On the 28th of April 2003, iTunes was opened and the world was forever changed. It has redefined how people buy music and the way not only music, but all digital media is consumed.
In the early 2000’s the music industry was in complete and utter fear of online music privacy. By the end of 2002 it had successfully sued the file-sharing service, Napster into the ground, but this brought on more enemies that had learnt from their fallen brother and were harder to kill – the likes of Limewire and BitTorrent began to take over.
Steve Jobs was a genius, he was an opportunist and right at this point he saw one of the biggest opportunities of his life.
While the record industries thought that the piracy problem could be solved by locking down the CD’s and their files with DRM, Steve Jobs saw that it was clear that what people wanted was a to be able to download songs cheaply and easily and at the time there was no way to do this.
Jobs said that “Consumers don’t want to be treated like criminals, and artists don’t want their valuable work stolen,” – this philosophy is where iTunes began.
So Steve began contacting record labels and showed them beta versions of the iTunes software, he explained that it would be the store front and that people used Napster not because it was free but it gave them a way to connect to pretty much any piece of music. He allowed the labels to have a small amount of DRM and priced all songs for 99c. It had begun.
On April 28, 2003, the iTunes Music store was opened and the revolution had began. Apple had changed the stigma of getting digital music from being a criminal to being cool overnight. The iPod with its white earbuds was the must have thing and the iTunes store made it so.
It took only one week for iTunes to sell one million songs, and not long after, it became the top music retailer – beating both online and physical retail stores. Music was no longer about buying albums either, iTunes had turned the world into focusing on cheap singles, allowing them to get just the songs it wanted.
After seeing the success of iTunes, record labels started complaining about the deal they made for iTunes with Jobs, complaining about the 99c price and even over the fact that they didn’t get a cut from iPod sales.
It has been a decade since we first saw iTunes and it has changed the world forever, it celebrates the song instead of the album – before iTunes everyone would buy albums, iTunes encouraged you just to buy the songs you like. It killed the focus on sound quality – before iTunes sound quality was paramount, now the digital formats which compress files are easier to access so no one cares that the quality is less than that of a CD.
But the two biggest ways it changed the word lie with our mobile phones, computers and digital devices. Firstly, the iTunes store not only changed the way we bought music, but the way we got our TV shows and movies too – no longer did you have to get in the car and drive down to blockbuster to rent a movie, you simply opened your computer and in later years, your Apple TV, found the movie you wanted and you could watch it as many times as you like for 24 hours without having to leave your home. We no longer want to have to leave our house for digital media if it’s right in front of us, and we no longer consume our media on a television or CD player either – that media we bought is watched on our phones, tablets, computers and listened through our headphones or by docking our smartphones on speakers.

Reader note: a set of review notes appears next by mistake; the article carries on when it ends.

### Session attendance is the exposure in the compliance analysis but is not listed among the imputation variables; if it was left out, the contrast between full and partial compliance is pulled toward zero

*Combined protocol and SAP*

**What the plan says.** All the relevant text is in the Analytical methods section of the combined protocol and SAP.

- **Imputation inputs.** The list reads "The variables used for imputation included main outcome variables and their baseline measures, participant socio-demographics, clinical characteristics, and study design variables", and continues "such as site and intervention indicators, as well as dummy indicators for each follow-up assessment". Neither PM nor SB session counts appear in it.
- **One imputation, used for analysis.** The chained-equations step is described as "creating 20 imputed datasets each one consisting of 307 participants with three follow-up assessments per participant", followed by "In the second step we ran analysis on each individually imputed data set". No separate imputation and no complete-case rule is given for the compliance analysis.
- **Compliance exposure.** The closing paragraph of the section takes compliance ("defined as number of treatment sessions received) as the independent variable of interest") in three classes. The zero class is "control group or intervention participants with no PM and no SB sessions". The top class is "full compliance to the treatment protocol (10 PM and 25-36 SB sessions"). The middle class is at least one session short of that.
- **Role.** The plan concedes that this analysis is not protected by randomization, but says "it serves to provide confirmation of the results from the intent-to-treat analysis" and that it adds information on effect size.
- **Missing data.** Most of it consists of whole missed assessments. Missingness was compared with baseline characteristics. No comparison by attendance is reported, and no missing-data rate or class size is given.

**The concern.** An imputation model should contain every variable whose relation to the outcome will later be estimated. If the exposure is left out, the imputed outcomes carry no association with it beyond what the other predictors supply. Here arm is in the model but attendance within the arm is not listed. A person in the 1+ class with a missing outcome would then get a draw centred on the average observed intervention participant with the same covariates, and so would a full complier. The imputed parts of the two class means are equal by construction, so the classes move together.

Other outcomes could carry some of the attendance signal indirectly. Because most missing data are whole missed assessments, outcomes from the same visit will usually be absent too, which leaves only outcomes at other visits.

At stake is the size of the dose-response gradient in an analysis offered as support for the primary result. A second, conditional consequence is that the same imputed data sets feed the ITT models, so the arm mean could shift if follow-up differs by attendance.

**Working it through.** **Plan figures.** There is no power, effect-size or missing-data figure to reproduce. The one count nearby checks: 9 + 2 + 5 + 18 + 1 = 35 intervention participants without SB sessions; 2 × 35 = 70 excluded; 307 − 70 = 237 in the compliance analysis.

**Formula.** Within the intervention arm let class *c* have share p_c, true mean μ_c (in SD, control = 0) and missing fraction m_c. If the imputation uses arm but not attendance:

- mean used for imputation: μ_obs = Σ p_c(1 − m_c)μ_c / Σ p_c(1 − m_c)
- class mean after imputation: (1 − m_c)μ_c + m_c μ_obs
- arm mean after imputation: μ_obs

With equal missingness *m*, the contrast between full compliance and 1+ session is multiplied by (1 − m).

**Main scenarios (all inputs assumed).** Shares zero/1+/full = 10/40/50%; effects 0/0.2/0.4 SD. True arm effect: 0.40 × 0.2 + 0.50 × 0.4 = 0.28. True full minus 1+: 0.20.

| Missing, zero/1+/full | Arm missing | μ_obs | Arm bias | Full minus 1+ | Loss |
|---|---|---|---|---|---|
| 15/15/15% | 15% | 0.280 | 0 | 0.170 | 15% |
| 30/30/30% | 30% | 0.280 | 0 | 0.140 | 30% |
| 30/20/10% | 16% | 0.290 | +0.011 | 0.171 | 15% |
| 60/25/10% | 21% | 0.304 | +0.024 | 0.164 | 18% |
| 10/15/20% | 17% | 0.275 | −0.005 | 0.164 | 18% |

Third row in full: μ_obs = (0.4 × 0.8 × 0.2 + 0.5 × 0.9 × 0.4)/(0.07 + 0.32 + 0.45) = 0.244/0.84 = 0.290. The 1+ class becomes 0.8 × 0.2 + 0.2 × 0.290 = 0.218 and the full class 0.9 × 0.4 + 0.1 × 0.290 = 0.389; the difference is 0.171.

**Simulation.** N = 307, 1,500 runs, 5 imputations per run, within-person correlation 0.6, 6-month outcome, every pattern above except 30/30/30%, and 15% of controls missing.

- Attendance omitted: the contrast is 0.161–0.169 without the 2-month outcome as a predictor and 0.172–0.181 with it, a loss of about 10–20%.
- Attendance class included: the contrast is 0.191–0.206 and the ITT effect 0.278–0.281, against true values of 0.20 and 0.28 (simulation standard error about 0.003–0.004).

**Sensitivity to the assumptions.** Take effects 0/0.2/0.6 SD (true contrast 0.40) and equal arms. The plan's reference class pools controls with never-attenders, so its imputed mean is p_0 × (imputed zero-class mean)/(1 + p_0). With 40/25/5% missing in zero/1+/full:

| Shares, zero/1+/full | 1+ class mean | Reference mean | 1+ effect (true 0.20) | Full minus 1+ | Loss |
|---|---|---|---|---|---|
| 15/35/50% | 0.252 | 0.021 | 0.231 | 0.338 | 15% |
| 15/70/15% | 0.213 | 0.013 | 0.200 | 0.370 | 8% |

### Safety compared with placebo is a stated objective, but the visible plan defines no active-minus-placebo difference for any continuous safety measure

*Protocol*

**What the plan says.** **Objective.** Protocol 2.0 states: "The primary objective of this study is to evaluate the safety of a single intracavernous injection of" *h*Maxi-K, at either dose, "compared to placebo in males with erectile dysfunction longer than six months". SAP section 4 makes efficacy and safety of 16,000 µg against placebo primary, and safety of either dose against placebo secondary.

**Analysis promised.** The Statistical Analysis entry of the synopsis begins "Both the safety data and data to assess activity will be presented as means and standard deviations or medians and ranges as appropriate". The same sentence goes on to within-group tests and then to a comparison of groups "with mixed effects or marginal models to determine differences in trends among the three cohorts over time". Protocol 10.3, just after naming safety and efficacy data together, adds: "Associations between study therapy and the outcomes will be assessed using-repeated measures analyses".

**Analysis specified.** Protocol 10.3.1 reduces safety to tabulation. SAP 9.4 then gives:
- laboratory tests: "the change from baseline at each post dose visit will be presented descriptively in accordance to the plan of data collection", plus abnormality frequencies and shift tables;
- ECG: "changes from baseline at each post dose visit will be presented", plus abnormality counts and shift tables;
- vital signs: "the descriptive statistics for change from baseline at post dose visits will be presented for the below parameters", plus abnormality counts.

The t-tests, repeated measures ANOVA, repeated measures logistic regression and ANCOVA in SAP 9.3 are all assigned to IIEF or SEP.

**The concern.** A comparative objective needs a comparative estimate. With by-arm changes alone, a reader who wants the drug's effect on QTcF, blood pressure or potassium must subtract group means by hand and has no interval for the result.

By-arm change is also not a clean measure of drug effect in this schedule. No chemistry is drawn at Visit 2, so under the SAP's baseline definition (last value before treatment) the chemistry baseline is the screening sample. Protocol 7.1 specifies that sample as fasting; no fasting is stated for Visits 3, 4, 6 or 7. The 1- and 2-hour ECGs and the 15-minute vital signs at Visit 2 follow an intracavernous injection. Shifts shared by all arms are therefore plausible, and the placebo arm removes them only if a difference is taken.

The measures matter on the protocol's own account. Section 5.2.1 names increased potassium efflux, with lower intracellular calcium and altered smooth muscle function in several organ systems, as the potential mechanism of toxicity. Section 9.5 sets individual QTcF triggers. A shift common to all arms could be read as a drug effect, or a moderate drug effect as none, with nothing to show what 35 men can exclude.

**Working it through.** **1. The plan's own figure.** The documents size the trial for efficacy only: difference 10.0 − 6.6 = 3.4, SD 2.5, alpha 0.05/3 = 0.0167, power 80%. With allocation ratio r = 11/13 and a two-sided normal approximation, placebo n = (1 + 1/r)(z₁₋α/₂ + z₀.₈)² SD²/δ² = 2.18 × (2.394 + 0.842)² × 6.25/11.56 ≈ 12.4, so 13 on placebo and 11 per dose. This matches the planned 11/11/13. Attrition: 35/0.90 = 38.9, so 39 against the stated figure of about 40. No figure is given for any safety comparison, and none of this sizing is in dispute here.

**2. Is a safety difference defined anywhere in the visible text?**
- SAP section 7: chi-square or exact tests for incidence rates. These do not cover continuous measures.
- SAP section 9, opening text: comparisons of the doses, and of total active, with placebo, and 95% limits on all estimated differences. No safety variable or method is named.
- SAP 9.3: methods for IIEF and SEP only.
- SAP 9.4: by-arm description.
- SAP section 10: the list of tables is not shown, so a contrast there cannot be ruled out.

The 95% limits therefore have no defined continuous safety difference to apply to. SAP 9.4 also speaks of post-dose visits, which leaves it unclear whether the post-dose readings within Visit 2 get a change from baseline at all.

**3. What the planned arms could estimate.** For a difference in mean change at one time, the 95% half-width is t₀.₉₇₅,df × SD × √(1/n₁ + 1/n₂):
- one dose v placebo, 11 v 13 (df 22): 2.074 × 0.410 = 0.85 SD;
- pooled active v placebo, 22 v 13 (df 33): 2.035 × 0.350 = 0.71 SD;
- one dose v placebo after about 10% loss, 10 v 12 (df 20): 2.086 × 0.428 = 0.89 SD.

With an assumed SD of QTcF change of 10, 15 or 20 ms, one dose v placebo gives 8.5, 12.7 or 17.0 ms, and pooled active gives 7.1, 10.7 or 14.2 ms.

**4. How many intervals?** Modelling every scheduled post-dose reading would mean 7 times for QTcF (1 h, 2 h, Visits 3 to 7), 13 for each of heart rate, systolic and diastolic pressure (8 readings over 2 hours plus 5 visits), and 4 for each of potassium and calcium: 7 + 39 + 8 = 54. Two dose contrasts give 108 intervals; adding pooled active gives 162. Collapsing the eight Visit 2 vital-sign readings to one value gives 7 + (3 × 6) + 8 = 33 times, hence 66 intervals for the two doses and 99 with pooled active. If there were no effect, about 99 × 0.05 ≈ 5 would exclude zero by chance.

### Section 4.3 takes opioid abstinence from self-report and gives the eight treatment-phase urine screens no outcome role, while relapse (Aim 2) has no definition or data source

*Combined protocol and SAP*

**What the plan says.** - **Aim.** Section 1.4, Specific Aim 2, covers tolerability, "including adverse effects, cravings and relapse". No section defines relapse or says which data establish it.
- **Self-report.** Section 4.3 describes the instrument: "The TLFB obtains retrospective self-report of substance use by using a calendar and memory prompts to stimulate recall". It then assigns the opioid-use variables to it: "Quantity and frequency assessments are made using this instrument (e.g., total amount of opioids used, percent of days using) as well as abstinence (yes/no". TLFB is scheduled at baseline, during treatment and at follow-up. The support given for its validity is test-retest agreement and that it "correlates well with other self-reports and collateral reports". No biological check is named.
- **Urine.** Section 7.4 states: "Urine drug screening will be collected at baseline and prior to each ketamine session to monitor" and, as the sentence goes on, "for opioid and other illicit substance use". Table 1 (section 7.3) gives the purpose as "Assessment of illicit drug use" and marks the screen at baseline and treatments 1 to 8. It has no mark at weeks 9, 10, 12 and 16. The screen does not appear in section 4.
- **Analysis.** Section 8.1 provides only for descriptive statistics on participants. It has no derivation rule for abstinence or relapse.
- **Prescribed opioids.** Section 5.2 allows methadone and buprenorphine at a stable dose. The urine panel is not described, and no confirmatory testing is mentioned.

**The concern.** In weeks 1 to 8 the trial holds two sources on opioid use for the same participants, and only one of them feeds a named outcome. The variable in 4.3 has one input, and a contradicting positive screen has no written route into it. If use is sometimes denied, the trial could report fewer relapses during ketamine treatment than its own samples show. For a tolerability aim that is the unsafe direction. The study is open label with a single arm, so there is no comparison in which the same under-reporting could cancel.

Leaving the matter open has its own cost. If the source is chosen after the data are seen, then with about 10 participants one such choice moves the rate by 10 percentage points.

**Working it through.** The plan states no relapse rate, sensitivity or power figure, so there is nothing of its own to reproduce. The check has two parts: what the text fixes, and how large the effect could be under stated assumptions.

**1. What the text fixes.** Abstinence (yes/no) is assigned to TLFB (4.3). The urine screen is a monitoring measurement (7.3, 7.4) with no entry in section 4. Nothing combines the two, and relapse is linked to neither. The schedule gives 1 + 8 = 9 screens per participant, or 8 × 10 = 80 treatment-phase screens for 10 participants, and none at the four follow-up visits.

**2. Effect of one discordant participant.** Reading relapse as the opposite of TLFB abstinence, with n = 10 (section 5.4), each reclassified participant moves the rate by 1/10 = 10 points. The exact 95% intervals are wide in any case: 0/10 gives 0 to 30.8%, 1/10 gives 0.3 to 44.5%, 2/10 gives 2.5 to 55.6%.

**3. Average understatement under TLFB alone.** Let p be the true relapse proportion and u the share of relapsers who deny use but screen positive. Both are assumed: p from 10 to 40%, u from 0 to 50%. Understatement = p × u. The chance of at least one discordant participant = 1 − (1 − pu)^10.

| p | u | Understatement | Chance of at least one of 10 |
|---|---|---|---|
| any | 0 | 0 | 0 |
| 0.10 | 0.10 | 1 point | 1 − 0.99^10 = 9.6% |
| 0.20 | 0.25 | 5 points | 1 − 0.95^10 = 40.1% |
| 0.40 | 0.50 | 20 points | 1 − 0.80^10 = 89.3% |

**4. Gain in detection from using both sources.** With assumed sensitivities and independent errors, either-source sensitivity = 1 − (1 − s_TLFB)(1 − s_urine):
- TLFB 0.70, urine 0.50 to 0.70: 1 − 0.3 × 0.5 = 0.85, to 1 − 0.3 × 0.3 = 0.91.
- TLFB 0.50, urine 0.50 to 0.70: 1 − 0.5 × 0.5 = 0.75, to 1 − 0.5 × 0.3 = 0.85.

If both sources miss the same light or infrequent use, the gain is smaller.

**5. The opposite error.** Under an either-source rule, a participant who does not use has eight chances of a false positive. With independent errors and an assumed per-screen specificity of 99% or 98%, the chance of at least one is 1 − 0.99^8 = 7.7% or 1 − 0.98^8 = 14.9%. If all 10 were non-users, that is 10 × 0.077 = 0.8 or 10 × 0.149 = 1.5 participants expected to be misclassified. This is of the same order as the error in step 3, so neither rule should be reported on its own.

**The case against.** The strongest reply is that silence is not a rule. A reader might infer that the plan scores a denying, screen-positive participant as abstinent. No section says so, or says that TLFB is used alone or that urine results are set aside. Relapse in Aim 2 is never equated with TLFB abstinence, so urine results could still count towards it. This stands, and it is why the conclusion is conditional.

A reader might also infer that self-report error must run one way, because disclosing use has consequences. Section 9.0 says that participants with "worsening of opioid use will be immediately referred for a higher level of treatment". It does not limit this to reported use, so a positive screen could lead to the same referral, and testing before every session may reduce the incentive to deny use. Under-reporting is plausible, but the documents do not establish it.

In 2008 Apple started a store that would change an industry – the App Store. This single store that branched off iTunes changed the mobile industry in such a way that its biggest players began struggling to keep on the map, almost over night. The phone no longer was about ringing someone or sending a text message, it was now a computer that you brought everywhere. You could download games, word processing apps, internet browsers, GPS programs – pretty much anything that you can think of that could be done with a touch-screen device with a camera.
iTunes today, though is starting to get some stiff competition, with its once refreshing and revolutionary way of buying music being dominated by streaming services as the previously bargain price of 99c a song is now deemed too expensive compared to paying $10 a month to have any song you want on just about any device you have. Although, sources in the music industry do confirm that Apple is working on its own Internet Radio services to compete with this market. iTunes’ track sales have dropped to their lowest point in 6 years. But the service is still as strong as ever though, even with the onslaught of streaming services, so don’t go thinking that iTunes is going to go bust soon because it certainly is not.
It has been 10 years since iTunes made its debut and changed the world, and while the global record industry has drastically dropped in value, from $38 billion in revenue more than a decade ago to $16.5 billion last year, Apple has grown to become one of the biggest companies in the world.